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ORIGINAL ARTICLE
Year : 2010  |  Volume : 2  |  Issue : 5  |  Page : 309-312

Variation in gymnemic acid content and non-destructive harvesting of Gymnema sylvestre (Gudmar)


Tropical Forest Research Institute (Indian Council of Forestry Research and Education), P.O. RFRC, Mandla Road, Jabalpur - 482 021,M.P, India

Correspondence Address:
Ashok Kumar Pandey
Tropical Forest Research Institute, (Indian Council of Forestry Research and Education), P.O. RFRC, Mandla Road, Jabalpur - 482 021, M.P
India
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DOI: 10.4103/0974-8490.72330

PMID: 21589758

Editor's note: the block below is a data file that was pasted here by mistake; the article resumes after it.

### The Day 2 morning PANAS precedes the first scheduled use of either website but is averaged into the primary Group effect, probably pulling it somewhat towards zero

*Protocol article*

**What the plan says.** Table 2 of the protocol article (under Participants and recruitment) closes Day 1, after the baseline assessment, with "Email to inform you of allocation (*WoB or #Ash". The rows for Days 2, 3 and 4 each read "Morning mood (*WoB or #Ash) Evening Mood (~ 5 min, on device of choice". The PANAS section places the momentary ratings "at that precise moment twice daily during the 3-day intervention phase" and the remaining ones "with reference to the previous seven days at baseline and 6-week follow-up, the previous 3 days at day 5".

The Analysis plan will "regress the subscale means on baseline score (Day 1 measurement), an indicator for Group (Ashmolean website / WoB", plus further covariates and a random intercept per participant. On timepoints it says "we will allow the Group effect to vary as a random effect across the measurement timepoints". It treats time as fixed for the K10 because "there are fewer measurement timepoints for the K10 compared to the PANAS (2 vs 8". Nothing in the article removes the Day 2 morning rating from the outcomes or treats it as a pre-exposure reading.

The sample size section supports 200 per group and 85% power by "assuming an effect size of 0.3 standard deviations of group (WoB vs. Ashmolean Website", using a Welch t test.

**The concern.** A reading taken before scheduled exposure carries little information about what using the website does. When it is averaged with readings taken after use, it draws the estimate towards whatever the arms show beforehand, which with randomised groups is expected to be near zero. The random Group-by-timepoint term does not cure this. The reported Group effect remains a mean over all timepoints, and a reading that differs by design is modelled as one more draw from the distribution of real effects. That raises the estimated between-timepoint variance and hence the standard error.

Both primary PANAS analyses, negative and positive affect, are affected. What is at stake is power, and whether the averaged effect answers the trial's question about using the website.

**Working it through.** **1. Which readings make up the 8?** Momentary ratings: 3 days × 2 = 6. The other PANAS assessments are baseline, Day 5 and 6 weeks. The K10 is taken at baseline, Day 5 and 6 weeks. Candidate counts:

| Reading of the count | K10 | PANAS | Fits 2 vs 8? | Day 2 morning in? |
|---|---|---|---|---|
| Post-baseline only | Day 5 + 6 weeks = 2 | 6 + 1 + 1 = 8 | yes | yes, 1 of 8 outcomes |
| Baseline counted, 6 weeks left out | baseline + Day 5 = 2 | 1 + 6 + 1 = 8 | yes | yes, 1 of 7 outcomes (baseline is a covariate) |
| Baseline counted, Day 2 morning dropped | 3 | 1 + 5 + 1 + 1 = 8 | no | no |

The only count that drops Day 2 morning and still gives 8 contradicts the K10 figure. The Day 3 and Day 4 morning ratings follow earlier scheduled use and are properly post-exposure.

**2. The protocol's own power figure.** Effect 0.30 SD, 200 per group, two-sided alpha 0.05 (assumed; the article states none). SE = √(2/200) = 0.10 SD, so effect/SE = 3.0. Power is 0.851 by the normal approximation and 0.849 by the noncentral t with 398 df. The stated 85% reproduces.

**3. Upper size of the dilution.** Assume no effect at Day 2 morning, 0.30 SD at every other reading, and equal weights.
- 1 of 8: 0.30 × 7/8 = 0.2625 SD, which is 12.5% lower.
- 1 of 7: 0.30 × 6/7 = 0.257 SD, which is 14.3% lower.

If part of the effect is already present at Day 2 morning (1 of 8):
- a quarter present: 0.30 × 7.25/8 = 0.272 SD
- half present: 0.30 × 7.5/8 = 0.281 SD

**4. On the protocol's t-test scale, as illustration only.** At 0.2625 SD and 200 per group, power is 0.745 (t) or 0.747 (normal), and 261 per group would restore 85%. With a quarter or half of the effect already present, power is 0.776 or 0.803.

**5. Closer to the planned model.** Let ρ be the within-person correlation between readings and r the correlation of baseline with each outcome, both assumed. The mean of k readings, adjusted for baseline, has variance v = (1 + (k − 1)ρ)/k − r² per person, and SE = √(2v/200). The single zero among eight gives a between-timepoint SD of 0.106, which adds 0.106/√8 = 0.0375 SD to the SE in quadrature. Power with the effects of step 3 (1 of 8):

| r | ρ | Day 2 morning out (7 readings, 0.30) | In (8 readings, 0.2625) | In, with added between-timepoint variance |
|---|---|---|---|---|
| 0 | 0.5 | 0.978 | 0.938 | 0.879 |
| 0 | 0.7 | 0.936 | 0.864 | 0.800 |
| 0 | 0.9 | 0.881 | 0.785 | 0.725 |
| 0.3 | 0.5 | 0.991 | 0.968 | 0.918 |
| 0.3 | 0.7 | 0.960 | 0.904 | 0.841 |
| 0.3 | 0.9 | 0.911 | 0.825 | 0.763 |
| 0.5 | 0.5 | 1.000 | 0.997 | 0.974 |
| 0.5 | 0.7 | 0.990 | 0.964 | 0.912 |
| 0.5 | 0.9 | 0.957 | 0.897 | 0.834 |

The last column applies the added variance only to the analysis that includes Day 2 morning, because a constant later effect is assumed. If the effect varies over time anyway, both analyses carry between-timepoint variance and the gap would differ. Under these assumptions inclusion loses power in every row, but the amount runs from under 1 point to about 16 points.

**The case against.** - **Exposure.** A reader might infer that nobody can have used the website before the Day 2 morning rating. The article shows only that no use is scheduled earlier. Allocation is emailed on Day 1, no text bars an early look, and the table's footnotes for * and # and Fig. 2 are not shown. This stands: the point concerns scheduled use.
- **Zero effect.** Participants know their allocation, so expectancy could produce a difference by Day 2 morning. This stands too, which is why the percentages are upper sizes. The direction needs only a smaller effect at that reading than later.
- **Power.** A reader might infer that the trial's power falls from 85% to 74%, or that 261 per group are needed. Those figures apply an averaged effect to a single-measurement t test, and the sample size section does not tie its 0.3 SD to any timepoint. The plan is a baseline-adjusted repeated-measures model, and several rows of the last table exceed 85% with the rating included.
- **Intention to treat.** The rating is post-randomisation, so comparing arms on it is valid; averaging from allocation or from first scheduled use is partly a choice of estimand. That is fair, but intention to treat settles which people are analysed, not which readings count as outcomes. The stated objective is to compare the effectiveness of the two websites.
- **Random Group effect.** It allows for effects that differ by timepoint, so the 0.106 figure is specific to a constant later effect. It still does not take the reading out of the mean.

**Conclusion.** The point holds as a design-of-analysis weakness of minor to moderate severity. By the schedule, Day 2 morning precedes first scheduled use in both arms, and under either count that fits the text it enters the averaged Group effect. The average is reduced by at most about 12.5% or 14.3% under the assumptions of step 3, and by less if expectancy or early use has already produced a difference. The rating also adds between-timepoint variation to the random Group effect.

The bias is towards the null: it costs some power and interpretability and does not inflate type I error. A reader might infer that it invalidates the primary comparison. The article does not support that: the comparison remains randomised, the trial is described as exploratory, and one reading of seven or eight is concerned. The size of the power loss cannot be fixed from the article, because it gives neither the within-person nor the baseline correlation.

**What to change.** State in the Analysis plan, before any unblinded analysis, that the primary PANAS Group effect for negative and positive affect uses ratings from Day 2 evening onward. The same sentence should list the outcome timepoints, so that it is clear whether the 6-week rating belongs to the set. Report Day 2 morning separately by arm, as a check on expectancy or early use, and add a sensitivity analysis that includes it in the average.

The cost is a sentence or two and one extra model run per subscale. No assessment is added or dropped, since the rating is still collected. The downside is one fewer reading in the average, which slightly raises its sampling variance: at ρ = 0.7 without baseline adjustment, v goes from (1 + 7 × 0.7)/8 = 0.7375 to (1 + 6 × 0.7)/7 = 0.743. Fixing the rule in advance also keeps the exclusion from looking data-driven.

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Background: Madhunashini (Gymnema sylvestre R. Br.) commonly known as 'Gudmar' in Hindi is an important medicinal climber and extensively used in almost all Indian System of Medicine as a remedy for diabetes, rheumatism, cough, ulcer, jaundice, dyspepsia, constipation, eyes pain and also in snakebite. In India, it is found growing in Andhra Pradesh, Bihar, Chhattisgarh, Karnataka, Kerala, Madhya Pradesh, Maharastra, Orissa, Tamil Nadu, Uttar Pradesh and West Bengal. The major phytoconstituents are gymnemic acids, gudmarin and saponins. Methods: In the present study, Gymnema germplasm collected from various regions of Madhya Pradesh was evaluated on the basis of their morphological characteristics and gymnemic acid content. Gymnemic acid content in the leaves was estimated by HPLC. We have also standardized the non-destructive harvesting practices of Gudmar. Selective harvesting was done without harming the main plant. Only mature leaves (60%) were hand plucked in the month of October. Second harvest was done in the month of June. Results: Data revealed that gymnemic acid content varied between 0.96% ± 0.03 (Seoni) to 1.58% ±0.03 (Amarkantak). It was also observed that the leaves left at the time of 1 st harvest during October matured in June at the time of 2 nd harvest. Conclusion: Non destructive harvesting practice did not have any negative impact on overall development of the plant. It is evident that there is wide variation in the morphological characteristics and gymnemic acid content in G. sylvestre collected from various locations, which can be exploited for further crop improvement programmes.


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